August 4, 2015
President Obama made major headlines today as he hosted America’s first ever White House Demo Day. It’s a massive event similar to any other demo day, the main difference being the fact that President Obama oversees the whole thing and will incorporate announcements and new commitments from attending investors, companies, universities, and cities.
The roster of people attending is beyond impressive, and among the cohort of big names is one everybody knows: Techstars. Cofounder of the accelerator David Brown is on the ground in Washington DC attending the event on behalf of the accelerator.
However, Brown isn’t there to just schmooze with people – his role goes far beyond that. In fact, he’s there to let people know that Techstars has today officially committed to doubling participation from women and underrepresented groups in their accelerator program over the next four years.
“The topic of diversity (or lack thereof) is a hot one in our industry,” reads the official Techstars blog post about the announcement. “We know the numbers are not good across the board and we all need to step up to make them better.”
Techstars has long been committed to improving opportunities for underserved groups throughout the global tech ecosystem, and they want to open the door for entrepreneurship everywhere as they keep building traction. To that end, in an effort to advance inclusiveness in the entrepreneurial world, Techstars today committed to:
- Double the number of women in our accelerator program applicant pool and across our mentor network over four years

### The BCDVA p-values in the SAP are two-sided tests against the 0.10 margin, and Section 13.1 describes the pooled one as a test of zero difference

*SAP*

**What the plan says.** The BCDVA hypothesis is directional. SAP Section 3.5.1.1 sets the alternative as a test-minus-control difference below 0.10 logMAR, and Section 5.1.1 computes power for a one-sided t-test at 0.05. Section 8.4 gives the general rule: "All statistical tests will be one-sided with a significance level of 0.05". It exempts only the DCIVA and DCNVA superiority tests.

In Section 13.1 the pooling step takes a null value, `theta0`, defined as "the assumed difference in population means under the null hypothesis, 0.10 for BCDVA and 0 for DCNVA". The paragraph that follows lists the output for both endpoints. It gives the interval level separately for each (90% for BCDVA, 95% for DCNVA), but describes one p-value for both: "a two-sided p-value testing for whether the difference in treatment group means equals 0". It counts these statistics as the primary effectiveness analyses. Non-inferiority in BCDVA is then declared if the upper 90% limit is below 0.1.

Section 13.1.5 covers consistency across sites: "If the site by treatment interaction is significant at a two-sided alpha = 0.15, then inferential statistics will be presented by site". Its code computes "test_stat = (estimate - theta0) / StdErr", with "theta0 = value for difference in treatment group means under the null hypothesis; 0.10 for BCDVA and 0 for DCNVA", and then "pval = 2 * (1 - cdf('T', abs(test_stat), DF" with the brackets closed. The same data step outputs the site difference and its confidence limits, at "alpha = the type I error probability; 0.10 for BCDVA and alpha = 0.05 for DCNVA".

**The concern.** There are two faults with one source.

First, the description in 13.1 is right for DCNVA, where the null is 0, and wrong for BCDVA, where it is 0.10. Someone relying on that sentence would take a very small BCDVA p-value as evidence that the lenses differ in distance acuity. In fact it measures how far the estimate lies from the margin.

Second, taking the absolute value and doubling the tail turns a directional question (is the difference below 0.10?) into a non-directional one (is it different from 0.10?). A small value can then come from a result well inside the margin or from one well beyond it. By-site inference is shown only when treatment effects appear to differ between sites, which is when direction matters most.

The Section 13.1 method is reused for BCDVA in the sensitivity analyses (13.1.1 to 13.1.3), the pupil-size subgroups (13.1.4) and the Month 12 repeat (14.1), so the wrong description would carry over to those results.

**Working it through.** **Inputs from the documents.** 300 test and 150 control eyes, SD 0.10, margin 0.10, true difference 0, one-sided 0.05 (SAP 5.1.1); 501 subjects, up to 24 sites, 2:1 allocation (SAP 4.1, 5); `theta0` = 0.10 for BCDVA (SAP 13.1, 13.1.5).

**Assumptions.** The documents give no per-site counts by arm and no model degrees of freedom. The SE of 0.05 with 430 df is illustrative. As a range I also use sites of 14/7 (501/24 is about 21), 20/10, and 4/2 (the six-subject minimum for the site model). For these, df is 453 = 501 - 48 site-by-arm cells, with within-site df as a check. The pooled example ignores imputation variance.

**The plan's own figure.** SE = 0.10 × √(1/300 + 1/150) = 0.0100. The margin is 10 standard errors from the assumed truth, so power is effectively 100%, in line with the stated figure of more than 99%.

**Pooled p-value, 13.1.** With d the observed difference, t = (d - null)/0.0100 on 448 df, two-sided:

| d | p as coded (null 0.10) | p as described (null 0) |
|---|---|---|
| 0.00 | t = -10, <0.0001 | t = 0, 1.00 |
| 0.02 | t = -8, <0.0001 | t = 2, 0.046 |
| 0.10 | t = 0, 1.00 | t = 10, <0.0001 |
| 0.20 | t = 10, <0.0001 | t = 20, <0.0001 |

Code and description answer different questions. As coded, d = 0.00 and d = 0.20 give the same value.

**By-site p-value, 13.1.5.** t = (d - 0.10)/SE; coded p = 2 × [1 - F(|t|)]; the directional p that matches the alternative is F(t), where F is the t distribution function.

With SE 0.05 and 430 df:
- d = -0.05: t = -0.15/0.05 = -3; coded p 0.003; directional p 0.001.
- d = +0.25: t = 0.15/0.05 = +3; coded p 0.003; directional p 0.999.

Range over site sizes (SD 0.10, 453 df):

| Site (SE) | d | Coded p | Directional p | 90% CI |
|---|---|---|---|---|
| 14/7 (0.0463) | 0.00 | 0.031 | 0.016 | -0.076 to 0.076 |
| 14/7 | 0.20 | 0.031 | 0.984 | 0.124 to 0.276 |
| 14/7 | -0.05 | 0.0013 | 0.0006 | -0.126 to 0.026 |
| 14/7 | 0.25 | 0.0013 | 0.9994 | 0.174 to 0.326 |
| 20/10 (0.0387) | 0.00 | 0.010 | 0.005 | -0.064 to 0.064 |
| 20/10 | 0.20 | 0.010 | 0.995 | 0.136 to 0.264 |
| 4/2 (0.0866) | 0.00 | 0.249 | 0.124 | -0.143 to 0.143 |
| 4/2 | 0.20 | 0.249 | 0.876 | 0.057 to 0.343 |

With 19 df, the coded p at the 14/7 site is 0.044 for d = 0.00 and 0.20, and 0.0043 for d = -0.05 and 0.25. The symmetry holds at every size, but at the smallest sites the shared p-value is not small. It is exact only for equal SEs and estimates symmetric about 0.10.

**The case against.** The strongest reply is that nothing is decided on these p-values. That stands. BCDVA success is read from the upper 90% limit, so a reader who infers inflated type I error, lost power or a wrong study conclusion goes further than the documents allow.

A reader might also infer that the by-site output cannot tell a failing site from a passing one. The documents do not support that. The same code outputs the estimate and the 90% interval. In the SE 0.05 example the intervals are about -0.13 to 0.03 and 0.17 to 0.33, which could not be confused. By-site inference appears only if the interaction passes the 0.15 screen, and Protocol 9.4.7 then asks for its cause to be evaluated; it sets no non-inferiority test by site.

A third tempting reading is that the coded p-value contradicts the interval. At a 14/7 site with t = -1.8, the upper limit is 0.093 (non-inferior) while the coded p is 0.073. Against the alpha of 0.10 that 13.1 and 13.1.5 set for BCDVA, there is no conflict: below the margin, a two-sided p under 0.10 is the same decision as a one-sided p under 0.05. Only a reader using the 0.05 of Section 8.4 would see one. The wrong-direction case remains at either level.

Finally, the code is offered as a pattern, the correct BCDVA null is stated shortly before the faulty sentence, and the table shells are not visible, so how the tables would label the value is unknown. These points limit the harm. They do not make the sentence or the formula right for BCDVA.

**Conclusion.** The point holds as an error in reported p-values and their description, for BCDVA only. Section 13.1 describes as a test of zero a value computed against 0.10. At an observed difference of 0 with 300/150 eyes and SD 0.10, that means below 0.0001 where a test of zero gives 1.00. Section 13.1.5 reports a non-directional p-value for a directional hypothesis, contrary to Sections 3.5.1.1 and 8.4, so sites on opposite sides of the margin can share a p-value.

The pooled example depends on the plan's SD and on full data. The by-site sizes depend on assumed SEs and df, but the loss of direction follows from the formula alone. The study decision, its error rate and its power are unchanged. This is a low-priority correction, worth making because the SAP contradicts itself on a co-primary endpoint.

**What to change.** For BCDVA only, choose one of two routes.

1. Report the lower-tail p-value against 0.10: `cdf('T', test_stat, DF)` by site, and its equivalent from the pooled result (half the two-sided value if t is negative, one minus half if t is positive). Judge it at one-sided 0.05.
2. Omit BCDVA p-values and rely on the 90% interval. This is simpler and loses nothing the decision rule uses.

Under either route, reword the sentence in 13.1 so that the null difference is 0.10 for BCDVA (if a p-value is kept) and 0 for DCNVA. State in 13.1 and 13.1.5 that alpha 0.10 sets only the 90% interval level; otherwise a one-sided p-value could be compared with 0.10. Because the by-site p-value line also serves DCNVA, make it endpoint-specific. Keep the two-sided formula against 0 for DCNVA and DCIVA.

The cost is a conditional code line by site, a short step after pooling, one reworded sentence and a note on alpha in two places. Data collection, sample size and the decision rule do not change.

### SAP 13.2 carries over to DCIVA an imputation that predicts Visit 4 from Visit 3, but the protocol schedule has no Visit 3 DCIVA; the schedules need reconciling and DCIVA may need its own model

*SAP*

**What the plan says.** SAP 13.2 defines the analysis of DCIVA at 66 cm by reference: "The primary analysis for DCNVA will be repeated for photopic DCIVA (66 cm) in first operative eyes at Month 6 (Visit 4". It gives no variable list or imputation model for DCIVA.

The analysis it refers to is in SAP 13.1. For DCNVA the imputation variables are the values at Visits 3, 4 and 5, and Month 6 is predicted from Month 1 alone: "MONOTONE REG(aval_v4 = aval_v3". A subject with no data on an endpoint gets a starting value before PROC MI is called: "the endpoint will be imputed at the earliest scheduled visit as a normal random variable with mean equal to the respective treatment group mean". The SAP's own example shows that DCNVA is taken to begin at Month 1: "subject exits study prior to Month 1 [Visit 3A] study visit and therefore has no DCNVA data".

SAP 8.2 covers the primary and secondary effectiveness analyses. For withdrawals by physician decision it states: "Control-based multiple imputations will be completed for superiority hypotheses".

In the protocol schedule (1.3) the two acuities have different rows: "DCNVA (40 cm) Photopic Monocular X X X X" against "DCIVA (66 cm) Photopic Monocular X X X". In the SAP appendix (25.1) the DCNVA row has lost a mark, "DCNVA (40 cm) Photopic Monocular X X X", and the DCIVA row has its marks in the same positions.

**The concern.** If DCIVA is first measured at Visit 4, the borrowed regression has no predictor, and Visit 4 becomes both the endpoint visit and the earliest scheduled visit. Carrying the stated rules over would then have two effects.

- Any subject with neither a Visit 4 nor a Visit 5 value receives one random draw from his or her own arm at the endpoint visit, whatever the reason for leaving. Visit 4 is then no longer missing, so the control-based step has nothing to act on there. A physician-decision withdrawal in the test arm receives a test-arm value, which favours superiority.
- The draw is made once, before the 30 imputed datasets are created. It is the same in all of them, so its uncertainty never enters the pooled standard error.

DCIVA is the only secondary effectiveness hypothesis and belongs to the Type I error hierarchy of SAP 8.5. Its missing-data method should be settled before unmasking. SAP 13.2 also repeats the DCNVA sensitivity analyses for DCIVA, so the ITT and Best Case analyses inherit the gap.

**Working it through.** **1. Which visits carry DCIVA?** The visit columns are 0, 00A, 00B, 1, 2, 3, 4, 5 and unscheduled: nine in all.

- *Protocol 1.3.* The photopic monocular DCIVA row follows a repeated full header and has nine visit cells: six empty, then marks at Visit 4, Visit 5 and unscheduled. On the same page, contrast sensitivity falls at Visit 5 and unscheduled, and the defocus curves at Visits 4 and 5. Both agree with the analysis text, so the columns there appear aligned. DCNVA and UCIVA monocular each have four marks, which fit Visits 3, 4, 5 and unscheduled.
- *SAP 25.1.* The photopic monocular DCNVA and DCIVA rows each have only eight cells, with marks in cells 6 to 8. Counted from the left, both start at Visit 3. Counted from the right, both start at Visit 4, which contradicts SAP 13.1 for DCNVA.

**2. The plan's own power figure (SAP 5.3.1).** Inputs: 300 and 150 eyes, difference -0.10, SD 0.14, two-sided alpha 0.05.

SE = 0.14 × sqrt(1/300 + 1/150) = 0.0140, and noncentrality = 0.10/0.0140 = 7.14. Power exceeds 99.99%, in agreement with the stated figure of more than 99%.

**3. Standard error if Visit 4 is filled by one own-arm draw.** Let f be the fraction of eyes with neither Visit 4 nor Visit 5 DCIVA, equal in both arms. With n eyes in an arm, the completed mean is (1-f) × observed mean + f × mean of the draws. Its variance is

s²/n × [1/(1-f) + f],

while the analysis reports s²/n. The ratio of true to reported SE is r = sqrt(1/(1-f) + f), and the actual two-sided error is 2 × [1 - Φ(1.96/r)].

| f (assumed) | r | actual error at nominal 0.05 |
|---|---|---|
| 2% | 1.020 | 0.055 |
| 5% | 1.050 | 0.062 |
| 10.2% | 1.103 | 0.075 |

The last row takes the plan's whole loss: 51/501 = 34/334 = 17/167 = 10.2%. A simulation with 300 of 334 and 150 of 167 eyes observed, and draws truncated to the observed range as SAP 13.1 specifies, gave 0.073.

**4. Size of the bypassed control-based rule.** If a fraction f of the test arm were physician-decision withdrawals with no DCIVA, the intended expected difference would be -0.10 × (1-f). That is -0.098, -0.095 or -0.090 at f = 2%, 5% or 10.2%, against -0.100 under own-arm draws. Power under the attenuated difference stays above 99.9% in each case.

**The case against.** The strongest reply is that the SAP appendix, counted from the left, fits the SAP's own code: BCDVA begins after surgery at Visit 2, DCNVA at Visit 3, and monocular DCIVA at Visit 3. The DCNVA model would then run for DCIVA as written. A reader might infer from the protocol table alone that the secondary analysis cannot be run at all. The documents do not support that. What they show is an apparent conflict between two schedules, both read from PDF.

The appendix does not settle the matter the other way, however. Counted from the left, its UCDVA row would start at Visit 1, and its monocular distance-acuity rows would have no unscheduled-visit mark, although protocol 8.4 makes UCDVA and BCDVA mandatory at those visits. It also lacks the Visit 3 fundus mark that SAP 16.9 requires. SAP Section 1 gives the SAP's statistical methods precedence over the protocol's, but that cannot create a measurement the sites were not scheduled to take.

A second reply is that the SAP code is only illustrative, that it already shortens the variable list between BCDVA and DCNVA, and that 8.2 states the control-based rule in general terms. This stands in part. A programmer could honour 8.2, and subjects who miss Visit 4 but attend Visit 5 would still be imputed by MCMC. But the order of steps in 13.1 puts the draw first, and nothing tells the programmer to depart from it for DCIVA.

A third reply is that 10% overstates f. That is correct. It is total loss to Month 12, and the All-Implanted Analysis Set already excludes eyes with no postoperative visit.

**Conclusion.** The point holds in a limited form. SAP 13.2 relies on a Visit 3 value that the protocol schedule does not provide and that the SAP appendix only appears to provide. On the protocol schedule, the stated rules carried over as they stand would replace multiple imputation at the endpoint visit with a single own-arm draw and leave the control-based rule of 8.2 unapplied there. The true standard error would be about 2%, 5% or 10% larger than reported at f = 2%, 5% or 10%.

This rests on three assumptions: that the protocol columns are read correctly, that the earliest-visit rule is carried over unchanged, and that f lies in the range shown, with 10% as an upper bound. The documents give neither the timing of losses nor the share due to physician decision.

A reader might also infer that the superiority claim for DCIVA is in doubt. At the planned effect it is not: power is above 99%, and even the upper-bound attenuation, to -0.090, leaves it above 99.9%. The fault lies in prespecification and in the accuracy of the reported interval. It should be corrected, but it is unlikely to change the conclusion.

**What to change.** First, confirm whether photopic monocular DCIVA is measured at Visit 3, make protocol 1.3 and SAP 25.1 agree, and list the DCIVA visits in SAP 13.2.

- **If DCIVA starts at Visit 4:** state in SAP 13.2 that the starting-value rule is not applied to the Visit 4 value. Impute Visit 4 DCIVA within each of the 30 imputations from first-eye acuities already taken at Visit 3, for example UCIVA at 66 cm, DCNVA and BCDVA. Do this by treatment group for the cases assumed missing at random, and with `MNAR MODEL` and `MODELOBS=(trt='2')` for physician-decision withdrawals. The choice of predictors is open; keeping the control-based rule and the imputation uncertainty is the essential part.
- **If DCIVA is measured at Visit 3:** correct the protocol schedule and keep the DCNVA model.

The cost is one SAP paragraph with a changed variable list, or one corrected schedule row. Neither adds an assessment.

- Track participation in our programs by underrepresented minorities and double that from the baseline over the same time period
- Publish our diversity data annually
- Train staff on ‘unconscious bias’ and ensure that every selection committee includes at least two women so that female founders are represented in the selection process
Throughout their journey Techstars has maintained a continual partnership with the National Center for Women and Information Technology (NCWIT). As a key player of the NCWIT’s national entrepreneurship strategy, Techstars will set aggressive goals like this to help foster internal change.
“We will offer access, membership, and resources to the over 600 companies in our portfolio and to the 200 companies we add annually. Additionally, we will offer mentorship opportunities between our Managing Directors and our extensive network of founders to the technical women in the NCWIT Aspirations in Computing Community,” says Brown in the post.
That strong sense of change is something they’ve also chosen to focus inward. Outside of their partnership with the NCWIT and their appearance at the White House Demo Day, Techstars will also be expanding their Rising Stars program to open the door for more underrepresented founders across the globe.
When you take a minute to step back and look at how this all fits into the bigger picture it’s very uplifting. You see, Techstars is a name that pretty much everyone knows in the tech world, and we’re witnessing them lead by example: their prominent exposure can be a model for other, smaller companies who look up to them.
Image Credit: Techstars Twitter page
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